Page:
Thermoforming | plastic thermoforming mold – POM
A deep drawing mold for egg cartons
Milling of a 3D mold of POM
Thanks to our reseller from Latvia. With his CNC router of the type High-Z S-1000/T, he manufactures deep-drawing molds in series. The most preferred material is POM. A high-strength and extremely wear-resistant plastic.
Autodesk INVENTOR for CAD development
For CAD development for such parts, Autodesk Inventor is used . Here the complete design can be handled within the software, undercutting or other important prerequisites for the later milling processing can be considered.
ConstruCAM-3D for CAM data generation
At the end of the chain is the CAM module, to finally generate the milling paths from the drawing data. Here, our 3D CAM software ConstruCAM-3D is always the right choice for you. Of course, other CAM modules can also be used if the correct postprocessor is available in the software.
The egg box – thermoforming mold
Special radius milling cutters with a diameter of 6mm and 8mm were used for milling the deep-drawing mold. The total processing time for the large complete mold for 10 eggs was about 12-13 hours. The feed averaged about 30-40mm per second.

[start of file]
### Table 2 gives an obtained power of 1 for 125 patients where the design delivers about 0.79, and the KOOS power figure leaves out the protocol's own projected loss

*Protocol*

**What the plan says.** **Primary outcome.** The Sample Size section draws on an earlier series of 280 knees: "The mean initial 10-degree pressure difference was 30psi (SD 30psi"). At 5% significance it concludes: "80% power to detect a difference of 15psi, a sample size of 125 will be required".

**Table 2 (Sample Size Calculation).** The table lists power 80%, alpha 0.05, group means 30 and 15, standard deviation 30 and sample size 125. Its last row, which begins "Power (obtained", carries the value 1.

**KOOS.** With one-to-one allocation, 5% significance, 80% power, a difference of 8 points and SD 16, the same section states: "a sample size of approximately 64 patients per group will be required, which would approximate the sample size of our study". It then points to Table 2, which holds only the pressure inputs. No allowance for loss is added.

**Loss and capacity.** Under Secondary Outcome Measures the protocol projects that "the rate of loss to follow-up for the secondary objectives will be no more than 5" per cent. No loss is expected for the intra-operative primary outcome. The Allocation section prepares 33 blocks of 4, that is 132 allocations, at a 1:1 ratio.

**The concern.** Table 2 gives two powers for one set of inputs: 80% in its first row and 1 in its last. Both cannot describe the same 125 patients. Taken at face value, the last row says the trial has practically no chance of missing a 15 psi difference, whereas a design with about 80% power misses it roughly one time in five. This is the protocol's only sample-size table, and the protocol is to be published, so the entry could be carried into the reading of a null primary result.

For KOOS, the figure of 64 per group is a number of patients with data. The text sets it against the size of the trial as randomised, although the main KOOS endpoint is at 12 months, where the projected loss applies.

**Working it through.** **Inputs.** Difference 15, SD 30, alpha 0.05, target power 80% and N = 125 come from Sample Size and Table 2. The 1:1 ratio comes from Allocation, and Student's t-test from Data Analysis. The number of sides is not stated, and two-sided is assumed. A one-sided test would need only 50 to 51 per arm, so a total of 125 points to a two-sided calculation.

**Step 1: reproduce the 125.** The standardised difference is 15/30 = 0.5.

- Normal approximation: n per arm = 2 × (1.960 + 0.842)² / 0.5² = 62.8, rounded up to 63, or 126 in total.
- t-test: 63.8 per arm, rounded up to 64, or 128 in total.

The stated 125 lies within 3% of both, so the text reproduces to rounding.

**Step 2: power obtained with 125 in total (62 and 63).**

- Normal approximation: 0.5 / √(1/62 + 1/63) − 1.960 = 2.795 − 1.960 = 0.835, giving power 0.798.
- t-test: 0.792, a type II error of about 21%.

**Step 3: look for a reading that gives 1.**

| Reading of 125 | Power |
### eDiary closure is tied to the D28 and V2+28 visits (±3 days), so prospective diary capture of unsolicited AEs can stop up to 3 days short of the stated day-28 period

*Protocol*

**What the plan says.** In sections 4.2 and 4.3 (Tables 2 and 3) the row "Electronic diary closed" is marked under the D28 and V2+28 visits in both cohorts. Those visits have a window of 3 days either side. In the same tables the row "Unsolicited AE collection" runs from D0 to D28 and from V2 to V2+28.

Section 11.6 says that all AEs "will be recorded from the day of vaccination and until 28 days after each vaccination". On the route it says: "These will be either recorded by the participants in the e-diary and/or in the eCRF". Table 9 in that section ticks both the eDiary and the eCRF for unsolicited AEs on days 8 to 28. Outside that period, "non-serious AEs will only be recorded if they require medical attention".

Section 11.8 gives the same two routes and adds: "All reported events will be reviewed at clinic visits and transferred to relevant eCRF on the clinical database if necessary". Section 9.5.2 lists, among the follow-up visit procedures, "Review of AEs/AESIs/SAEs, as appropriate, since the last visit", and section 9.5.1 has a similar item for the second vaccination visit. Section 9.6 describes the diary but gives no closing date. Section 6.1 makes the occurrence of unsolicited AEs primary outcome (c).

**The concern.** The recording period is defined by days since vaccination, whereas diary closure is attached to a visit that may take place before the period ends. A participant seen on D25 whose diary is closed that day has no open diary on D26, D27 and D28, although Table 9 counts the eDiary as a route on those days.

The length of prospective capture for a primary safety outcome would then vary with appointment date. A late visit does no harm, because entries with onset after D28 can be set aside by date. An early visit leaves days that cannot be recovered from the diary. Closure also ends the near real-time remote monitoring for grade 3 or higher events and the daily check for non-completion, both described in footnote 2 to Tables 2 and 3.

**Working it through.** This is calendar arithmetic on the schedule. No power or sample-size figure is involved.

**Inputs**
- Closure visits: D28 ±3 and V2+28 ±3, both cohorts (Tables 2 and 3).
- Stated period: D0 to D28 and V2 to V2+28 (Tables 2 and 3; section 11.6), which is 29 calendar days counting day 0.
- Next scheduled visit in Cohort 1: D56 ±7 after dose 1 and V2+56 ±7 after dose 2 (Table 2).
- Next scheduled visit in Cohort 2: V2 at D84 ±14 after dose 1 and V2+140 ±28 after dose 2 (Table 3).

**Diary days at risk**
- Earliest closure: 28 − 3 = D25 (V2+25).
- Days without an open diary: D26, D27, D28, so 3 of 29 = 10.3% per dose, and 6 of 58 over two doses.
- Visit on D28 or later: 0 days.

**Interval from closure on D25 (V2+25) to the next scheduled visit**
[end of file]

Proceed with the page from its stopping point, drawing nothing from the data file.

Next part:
Thermoforming – general information
The origin of thermoforming
The deep drawing was originally from the field of sheet metal forming. Here, extremely heavy presses are necessary to form thin sheets between two 3D shapes (a positive mold and a negative mold). This process technology is used to this day especially in the body construction for fenders and most other parts of motor vehicles.
Vacuum – thermoforming: the materials
Today also hardly indispensable for the packaging industry, etc. is the vacuum forming of thermoplastic materials (thermoplastics) thermoplastics include: acrylonitrile butadiene styrene (ABS), polylactate (PLA), polyamides (PA), polycarbonate (PC), polymethyl methacrylate (PMMA), polyethylene terephthalate (PET), polypropylene (PP), polyethylene (PE), polystyrene (PS), polyvinyl chloride (PVC) and polyetheretherketone (PEEK).
The longest known is probably celluloid. Most commonly used today are polyolefins: for example, polyethylene or polypropylene.